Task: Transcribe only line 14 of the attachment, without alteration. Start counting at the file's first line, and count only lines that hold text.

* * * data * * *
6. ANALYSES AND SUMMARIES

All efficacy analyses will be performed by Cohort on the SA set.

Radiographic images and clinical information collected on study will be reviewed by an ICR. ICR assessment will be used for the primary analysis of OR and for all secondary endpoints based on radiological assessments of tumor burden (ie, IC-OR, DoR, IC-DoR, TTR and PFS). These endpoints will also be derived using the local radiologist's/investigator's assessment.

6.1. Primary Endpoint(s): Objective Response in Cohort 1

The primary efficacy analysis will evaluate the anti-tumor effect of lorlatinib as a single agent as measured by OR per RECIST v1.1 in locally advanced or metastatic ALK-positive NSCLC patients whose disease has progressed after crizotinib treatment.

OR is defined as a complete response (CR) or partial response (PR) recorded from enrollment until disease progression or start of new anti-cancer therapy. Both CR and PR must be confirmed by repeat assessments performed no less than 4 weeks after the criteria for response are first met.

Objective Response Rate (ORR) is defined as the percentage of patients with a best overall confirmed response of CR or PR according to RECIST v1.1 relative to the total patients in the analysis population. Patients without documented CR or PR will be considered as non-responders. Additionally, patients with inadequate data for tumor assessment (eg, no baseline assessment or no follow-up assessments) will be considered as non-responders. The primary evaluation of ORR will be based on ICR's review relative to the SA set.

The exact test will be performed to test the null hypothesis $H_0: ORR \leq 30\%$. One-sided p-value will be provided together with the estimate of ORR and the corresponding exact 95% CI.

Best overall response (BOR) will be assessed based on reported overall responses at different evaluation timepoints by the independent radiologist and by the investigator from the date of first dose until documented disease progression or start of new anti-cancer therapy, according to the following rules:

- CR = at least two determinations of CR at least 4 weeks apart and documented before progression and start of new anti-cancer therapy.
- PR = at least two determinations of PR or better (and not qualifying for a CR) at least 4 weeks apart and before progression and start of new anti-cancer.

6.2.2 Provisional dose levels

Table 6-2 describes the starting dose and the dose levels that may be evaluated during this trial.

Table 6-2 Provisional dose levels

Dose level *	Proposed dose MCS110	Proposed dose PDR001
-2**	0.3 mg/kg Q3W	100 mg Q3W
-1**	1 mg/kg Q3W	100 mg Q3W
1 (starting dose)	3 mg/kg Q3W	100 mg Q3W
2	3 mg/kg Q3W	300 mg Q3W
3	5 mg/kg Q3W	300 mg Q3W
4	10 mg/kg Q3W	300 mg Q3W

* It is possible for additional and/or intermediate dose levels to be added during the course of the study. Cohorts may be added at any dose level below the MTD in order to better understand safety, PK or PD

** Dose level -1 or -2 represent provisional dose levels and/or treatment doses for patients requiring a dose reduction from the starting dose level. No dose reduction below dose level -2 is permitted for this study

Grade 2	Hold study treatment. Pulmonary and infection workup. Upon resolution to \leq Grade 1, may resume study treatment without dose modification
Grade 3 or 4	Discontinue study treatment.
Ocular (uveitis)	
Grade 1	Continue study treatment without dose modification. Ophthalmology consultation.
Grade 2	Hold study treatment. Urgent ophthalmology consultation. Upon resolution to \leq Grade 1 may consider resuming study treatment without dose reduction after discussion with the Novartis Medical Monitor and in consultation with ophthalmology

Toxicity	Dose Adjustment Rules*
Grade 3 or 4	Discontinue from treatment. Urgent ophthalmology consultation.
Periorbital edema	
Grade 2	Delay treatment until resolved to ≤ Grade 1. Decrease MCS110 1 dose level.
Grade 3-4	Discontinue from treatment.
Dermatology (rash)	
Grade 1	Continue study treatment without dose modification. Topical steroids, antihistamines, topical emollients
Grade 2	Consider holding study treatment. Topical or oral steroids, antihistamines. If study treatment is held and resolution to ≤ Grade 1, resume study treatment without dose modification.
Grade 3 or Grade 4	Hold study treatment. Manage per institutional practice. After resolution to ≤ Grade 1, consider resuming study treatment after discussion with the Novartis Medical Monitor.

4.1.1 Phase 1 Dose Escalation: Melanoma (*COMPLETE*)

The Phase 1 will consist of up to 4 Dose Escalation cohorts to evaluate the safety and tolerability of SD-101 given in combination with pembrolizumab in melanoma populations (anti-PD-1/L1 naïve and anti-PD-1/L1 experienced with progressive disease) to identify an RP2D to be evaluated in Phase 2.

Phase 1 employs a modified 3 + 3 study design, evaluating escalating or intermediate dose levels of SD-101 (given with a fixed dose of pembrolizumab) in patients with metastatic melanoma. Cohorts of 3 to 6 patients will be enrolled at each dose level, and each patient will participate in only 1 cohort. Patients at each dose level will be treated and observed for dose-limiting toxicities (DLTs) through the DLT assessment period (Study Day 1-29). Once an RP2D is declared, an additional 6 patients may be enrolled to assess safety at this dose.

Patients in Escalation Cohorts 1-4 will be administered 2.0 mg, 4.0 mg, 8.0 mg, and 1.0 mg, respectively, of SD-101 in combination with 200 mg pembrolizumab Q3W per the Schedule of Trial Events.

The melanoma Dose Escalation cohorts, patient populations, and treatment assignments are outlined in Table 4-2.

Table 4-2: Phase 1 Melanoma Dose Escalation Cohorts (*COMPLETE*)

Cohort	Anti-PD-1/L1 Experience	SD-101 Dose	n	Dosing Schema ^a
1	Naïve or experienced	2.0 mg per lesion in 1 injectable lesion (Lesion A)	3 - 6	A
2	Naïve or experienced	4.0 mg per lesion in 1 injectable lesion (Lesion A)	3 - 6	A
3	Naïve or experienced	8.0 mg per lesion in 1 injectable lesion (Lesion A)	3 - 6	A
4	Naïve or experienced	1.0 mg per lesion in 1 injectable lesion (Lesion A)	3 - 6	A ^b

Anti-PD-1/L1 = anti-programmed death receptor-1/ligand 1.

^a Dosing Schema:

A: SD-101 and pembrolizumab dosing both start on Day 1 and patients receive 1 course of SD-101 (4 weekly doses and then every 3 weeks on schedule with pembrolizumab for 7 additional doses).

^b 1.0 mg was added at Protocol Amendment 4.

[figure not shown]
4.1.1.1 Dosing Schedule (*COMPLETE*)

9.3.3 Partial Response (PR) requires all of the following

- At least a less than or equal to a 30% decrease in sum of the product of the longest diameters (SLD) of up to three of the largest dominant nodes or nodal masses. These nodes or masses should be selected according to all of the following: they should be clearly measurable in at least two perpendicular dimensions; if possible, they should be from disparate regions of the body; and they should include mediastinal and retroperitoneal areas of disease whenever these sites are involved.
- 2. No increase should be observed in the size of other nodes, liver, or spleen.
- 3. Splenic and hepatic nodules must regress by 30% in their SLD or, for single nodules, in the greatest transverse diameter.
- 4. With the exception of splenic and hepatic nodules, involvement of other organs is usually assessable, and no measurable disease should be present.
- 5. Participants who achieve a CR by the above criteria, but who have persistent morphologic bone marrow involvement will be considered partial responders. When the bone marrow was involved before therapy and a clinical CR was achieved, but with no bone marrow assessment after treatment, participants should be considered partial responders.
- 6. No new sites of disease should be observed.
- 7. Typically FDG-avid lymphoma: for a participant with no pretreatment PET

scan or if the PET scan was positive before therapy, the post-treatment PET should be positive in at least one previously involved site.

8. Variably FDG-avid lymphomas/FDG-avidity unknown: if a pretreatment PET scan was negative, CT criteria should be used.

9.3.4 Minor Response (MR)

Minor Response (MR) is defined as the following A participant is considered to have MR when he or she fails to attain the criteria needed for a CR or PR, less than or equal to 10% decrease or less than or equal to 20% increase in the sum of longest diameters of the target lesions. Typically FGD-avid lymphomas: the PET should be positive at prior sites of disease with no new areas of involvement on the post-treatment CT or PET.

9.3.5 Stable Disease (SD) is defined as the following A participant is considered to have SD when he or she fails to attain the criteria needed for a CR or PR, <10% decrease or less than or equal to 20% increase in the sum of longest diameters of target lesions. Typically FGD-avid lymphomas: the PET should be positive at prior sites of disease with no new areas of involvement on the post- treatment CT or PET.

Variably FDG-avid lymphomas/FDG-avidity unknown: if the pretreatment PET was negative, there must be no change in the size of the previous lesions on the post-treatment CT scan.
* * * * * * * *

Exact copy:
Table 6-2 Provisional dose levels